A strong association between poverty and child neglect has been established, but the mechanisms that explain this relationship have not been clearly articulated. This research takes advantage of survey and child maltreatment administrative data about families with young children and assesses the influence of poverty and parenting characteristics on subsequent child neglect. The authors find that indicators of poverty, such as perceived material hardship and infrequent employment, and parenting characteristics, such as low parental warmth, use of physical discipline, and allowing a child to engage infrequent television viewing, are predictive of child neglect. Parenting characteristics do not appear to mediate the link between perceived hardship and neglect, although they suppress the link between employment and neglect. Results from this study provide information that is highly relevant to the approach and design of child maltreatment prevention and intervention strategies.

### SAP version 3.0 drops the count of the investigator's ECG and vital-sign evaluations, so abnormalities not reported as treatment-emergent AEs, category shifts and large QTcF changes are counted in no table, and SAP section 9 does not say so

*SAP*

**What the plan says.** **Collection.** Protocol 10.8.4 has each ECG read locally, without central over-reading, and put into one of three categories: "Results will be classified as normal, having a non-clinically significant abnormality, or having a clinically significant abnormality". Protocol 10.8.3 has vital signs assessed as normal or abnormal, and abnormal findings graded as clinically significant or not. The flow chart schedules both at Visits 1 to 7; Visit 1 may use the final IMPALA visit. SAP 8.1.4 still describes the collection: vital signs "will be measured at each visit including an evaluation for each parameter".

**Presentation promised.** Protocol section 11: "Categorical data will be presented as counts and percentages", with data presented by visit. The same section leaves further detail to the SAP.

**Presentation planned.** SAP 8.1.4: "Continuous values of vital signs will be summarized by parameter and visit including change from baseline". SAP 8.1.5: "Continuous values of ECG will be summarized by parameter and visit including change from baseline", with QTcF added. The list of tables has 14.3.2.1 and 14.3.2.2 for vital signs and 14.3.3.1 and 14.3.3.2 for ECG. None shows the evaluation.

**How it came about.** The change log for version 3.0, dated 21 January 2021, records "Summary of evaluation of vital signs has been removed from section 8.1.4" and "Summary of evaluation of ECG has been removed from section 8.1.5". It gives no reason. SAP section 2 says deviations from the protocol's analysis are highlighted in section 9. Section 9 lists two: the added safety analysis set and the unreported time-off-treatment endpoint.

ASJC Scopus subject areas
- Pediatrics, Perinatology, and Child Health
- Developmental and Educational Psychology